Issue Date: April 5, 2010
EPA took two steps forward last week in its attempt to use the Clean Air Act to reduce carbon dioxide and other greenhouse gas emissions.
First, on March 29, EPA finalized an earlier decision to regulate greenhouse gas emissions from stationary sources, such as chemical companies and electric power plants. On a phased schedule starting next January, companies that emit pollution in large amounts will be required to include plans to cut CO2 and other greenhouse gases as part of their Clean Air Act permits. But the agency is just now developing the details of the regulations with which companies must comply.
The American Chemistry Council, a trade association, is “deeply concerned and disappointed” in the decision and the lack of clarity over what will be required. In a statement, it urged Congress to delay these regulations. Currently, several bills have been introduced in Congress to block the agency from using the act.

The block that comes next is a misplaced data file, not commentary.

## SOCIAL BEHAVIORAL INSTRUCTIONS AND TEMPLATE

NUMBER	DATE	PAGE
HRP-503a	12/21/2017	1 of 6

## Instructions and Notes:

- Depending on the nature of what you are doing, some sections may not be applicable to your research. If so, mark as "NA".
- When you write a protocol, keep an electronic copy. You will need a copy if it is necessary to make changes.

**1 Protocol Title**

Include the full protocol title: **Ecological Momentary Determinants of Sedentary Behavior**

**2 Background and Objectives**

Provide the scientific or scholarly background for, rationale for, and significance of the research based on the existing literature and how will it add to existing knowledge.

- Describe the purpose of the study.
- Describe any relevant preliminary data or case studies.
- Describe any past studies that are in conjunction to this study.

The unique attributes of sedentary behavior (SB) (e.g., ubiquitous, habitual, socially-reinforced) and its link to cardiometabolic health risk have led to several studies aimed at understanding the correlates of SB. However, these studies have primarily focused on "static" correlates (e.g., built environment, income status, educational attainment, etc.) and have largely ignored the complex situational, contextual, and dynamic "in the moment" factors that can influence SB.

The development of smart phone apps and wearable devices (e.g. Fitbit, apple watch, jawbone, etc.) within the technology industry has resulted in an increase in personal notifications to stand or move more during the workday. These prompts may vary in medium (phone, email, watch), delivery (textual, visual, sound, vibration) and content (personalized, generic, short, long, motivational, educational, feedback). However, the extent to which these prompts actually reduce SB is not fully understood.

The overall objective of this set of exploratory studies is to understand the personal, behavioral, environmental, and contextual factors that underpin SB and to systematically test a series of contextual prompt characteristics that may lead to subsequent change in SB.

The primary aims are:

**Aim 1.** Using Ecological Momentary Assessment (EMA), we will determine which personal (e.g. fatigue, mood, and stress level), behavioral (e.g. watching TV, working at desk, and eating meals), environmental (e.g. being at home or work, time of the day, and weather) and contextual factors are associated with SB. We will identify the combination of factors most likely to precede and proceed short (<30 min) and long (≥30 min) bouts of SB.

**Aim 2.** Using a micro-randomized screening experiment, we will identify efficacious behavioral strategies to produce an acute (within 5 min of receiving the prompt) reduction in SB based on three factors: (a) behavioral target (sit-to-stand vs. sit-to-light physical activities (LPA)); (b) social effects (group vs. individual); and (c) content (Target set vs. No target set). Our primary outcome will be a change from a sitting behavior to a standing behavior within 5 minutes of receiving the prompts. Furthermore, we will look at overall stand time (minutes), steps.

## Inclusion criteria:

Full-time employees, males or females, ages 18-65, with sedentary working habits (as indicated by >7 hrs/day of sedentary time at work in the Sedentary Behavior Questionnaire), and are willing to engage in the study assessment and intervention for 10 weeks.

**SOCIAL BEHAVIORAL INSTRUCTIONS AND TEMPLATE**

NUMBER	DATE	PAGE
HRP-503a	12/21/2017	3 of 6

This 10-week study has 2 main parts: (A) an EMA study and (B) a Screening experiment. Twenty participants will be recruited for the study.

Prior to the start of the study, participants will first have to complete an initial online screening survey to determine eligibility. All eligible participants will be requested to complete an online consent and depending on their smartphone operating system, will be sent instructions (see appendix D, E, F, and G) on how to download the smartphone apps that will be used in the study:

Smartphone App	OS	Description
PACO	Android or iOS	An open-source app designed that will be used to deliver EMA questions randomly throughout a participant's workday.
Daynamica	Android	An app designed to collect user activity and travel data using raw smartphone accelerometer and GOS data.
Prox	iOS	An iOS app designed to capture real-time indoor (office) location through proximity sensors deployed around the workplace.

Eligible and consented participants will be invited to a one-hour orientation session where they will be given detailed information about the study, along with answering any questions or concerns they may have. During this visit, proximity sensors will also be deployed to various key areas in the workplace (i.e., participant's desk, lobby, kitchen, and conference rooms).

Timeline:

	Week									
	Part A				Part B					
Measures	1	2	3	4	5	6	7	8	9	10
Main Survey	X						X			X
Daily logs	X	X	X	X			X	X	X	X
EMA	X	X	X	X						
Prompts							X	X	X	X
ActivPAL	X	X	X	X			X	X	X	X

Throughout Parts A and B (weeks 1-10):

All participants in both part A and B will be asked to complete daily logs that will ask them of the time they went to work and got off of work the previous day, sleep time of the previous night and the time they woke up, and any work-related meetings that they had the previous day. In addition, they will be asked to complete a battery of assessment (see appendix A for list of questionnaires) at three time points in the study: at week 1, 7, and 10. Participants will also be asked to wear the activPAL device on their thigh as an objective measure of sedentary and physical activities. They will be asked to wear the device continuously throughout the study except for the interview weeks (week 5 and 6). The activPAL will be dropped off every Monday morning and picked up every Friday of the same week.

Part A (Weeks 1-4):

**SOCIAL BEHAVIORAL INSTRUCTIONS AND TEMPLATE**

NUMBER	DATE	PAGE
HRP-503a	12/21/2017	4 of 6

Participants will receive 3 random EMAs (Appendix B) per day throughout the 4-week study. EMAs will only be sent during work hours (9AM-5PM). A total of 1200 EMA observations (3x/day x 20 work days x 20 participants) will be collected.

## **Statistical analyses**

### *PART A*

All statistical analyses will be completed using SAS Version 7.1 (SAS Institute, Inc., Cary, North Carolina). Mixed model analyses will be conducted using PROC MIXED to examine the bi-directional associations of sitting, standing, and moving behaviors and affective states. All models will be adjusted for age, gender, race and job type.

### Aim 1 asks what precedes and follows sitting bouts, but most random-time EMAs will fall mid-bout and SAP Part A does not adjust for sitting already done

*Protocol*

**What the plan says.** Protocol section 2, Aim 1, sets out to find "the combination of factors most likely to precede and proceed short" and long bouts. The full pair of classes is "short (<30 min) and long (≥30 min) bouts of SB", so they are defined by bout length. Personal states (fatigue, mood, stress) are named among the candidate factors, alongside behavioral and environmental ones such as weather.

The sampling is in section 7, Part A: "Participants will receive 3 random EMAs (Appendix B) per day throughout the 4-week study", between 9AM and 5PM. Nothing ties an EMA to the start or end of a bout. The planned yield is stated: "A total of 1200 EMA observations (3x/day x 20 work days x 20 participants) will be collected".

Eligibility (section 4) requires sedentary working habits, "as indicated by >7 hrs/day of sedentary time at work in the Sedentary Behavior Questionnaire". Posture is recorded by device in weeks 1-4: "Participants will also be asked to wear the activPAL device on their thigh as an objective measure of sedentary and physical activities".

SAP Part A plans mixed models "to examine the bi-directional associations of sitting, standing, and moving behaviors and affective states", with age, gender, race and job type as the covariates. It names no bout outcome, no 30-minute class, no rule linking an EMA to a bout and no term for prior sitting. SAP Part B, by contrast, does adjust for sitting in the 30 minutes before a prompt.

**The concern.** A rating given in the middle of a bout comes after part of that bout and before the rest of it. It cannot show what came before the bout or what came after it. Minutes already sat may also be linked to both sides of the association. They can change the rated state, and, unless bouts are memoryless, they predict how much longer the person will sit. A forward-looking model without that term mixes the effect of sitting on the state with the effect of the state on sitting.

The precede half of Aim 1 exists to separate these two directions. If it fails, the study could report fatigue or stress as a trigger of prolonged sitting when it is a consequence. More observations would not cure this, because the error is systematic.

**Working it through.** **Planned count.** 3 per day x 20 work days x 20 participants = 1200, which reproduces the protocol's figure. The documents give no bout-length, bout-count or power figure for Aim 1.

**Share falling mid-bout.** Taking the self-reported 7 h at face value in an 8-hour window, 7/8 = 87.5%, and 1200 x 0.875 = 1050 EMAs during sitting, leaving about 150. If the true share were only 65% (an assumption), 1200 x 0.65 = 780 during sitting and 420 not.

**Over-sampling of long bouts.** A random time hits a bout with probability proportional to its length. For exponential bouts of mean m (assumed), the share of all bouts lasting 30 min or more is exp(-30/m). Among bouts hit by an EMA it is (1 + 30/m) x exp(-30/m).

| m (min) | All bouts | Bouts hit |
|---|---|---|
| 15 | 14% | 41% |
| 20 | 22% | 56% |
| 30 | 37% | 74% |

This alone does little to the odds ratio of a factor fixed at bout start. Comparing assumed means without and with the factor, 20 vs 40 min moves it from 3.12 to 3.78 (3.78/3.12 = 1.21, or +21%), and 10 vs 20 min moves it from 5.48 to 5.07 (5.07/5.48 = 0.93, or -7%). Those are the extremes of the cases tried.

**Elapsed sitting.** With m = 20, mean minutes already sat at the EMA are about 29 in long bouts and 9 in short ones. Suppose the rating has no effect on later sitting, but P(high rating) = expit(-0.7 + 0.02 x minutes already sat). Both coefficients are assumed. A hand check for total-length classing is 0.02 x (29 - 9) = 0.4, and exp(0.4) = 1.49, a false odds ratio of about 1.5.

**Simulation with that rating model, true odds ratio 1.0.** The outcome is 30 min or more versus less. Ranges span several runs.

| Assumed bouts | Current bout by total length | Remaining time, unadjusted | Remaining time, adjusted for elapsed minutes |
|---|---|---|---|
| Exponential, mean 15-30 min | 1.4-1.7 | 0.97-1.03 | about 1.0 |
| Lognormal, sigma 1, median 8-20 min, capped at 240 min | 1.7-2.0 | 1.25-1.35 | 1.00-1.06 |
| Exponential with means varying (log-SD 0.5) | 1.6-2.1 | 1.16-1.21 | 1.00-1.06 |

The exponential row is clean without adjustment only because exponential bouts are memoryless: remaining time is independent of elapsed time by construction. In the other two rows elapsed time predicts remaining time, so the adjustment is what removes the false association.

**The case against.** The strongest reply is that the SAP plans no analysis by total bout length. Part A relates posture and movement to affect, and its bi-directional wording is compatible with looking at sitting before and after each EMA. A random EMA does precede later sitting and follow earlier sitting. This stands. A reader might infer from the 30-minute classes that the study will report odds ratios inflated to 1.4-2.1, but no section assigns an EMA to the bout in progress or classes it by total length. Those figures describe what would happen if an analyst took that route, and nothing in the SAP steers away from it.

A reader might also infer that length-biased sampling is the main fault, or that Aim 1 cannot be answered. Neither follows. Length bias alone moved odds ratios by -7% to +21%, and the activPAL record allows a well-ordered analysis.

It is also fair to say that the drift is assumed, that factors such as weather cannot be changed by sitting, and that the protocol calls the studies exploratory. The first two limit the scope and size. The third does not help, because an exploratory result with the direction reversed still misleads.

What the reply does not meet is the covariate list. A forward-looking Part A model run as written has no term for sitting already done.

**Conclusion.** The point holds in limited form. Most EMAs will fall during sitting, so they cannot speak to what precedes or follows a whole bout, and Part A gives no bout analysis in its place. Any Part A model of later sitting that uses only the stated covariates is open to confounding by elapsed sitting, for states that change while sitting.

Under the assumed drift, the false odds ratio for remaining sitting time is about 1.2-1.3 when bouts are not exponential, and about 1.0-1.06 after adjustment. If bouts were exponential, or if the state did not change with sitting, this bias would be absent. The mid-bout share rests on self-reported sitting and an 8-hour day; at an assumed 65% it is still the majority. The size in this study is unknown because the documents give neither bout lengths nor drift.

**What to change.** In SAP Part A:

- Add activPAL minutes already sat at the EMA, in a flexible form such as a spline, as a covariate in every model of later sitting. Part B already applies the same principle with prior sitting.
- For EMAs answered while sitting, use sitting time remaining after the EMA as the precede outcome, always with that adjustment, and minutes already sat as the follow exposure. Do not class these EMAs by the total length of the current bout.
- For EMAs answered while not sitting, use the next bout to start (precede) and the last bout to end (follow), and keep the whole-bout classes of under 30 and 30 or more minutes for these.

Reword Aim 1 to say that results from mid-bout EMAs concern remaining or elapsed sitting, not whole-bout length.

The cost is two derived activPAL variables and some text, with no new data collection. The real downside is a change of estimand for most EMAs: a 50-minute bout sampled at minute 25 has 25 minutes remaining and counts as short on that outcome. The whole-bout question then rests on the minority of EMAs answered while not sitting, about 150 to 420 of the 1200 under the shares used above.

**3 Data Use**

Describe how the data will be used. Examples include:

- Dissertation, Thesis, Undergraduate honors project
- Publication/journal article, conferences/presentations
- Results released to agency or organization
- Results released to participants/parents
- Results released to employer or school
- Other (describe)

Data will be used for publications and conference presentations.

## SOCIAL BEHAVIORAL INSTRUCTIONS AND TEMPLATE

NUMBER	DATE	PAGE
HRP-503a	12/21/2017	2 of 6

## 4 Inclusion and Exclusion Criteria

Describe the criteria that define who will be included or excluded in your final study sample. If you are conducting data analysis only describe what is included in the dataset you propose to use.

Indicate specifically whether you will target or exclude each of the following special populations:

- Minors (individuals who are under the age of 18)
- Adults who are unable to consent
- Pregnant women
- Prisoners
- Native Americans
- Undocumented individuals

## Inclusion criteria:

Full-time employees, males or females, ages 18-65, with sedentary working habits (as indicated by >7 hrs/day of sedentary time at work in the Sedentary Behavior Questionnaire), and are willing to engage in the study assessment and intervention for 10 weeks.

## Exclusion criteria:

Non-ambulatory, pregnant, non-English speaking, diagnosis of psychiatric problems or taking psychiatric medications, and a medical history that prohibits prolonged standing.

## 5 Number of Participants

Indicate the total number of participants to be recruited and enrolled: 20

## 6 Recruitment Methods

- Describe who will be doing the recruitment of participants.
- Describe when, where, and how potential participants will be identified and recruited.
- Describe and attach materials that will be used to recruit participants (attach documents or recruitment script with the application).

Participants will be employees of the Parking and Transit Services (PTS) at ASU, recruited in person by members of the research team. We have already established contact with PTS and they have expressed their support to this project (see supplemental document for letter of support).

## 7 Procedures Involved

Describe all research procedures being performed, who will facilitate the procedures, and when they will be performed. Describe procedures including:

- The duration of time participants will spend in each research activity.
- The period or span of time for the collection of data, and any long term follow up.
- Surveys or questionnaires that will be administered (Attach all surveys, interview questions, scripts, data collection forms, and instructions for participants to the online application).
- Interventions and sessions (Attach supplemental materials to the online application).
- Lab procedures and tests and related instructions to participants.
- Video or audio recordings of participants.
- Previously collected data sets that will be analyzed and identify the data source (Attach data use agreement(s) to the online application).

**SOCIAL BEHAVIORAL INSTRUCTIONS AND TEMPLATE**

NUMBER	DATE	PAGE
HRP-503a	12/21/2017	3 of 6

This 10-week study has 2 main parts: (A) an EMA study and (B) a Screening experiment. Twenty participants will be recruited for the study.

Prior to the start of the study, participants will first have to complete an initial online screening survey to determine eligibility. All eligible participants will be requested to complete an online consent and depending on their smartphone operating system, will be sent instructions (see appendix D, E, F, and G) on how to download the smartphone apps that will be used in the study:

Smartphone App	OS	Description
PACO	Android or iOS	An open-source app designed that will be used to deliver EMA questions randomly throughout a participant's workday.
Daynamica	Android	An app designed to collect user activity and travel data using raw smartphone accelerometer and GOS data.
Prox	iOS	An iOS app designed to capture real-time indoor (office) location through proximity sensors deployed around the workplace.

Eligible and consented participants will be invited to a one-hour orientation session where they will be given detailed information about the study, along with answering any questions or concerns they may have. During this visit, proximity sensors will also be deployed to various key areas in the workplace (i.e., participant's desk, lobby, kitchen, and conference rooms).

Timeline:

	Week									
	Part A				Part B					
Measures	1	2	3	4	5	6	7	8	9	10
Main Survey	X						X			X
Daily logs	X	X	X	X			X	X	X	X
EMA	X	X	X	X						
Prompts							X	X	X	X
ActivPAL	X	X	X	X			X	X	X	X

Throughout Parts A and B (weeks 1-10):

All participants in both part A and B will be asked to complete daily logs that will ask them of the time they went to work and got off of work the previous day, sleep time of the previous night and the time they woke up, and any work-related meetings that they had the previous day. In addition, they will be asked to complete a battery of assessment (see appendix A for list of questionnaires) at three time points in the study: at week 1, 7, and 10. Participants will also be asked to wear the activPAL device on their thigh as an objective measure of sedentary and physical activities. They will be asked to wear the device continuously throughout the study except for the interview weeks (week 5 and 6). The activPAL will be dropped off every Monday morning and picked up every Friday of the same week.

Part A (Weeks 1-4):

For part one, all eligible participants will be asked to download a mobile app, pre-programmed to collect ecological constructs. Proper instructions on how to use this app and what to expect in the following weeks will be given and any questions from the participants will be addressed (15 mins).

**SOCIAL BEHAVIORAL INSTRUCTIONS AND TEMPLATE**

In part, EPA Administrator Lisa P. Jackson agrees with those bills, saying on several occasions that she would prefer Congress to enact comprehensive climate-change legislation to cut CO2, rather than rely solely on EPA’s Clean Air Act authority.
In another move by EPA, Jackson announced on April 1 that the agency has finalized Clean Air Act regulations requiring automakers to cut vehicular CO2 and other greenhouse gas emissions beginning with model year 2012. Under the regulation, by 2016, gasoline-fueled light-duty vehicles would average 35.5 mpg, 40% higher than today.
- Chemical & Engineering News
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